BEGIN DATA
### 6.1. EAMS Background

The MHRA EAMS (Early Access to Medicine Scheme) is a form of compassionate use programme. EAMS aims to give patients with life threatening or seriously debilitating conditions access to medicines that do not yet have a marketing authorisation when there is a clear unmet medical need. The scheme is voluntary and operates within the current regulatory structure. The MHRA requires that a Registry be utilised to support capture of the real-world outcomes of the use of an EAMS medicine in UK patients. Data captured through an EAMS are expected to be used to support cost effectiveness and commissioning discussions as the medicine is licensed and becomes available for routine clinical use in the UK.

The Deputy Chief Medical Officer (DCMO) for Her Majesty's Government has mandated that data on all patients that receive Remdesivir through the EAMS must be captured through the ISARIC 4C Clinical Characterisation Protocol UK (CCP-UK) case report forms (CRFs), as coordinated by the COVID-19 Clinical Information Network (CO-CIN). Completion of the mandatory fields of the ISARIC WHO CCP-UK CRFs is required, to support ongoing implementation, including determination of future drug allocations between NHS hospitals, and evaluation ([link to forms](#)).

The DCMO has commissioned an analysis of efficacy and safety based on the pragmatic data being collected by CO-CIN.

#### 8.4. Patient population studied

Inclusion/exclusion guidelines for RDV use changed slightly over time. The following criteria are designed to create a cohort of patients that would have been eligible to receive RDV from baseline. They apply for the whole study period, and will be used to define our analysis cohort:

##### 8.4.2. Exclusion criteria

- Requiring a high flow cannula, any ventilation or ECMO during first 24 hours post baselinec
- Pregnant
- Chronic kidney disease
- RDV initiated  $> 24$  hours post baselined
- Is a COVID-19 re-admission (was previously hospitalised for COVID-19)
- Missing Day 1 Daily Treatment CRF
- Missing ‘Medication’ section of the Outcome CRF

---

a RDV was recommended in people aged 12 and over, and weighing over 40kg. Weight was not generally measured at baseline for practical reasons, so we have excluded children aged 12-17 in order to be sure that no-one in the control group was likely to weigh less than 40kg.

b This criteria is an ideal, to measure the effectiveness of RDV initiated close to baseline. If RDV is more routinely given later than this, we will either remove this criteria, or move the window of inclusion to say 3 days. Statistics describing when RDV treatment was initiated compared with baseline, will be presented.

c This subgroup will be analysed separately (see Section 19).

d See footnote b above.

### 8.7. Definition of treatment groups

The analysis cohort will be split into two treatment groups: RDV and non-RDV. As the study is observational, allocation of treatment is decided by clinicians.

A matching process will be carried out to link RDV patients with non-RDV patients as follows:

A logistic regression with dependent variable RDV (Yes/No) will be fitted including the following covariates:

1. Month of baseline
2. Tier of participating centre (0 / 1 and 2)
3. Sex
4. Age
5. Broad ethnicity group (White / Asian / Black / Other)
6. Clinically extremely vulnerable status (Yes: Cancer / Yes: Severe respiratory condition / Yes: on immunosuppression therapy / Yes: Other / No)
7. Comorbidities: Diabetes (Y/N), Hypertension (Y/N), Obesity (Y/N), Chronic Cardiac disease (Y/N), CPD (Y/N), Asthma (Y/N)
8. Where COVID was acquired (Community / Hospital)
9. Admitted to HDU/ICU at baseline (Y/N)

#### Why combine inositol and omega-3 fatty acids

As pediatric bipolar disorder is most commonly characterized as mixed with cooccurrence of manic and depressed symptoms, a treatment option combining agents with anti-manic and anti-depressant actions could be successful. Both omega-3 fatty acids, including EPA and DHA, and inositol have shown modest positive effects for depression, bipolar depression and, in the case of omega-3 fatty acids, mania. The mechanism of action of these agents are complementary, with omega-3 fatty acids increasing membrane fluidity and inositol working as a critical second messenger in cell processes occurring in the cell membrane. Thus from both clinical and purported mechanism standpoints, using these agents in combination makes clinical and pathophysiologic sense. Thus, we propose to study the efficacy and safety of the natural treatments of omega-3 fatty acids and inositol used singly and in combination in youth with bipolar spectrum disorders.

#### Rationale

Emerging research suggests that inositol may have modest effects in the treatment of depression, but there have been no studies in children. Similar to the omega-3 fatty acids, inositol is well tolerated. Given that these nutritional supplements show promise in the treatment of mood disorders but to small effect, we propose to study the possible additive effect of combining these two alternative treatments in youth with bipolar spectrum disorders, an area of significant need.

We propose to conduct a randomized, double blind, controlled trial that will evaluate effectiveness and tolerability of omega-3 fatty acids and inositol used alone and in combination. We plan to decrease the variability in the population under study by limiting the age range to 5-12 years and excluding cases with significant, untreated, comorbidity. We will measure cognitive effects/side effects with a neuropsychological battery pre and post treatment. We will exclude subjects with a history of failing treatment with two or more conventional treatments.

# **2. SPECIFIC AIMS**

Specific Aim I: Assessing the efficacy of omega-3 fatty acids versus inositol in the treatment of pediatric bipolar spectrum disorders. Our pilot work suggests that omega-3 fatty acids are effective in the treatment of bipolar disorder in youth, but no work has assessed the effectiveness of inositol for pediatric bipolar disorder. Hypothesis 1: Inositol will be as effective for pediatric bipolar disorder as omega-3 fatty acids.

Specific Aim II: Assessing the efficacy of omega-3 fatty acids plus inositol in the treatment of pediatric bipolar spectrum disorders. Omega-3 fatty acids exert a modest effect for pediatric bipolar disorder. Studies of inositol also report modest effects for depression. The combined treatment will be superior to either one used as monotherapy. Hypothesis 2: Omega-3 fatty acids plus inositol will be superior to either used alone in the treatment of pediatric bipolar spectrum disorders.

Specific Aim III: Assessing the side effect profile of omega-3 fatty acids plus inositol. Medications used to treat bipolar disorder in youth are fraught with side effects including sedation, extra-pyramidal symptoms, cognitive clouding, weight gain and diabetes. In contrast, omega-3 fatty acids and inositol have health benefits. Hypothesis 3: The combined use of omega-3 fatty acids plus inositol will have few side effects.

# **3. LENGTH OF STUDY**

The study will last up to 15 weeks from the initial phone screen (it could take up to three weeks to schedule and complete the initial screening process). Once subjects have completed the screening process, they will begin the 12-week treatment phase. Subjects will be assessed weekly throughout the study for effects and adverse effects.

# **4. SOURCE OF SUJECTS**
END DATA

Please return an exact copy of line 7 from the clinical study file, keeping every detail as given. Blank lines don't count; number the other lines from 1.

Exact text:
##### 8.4.2. Exclusion criteria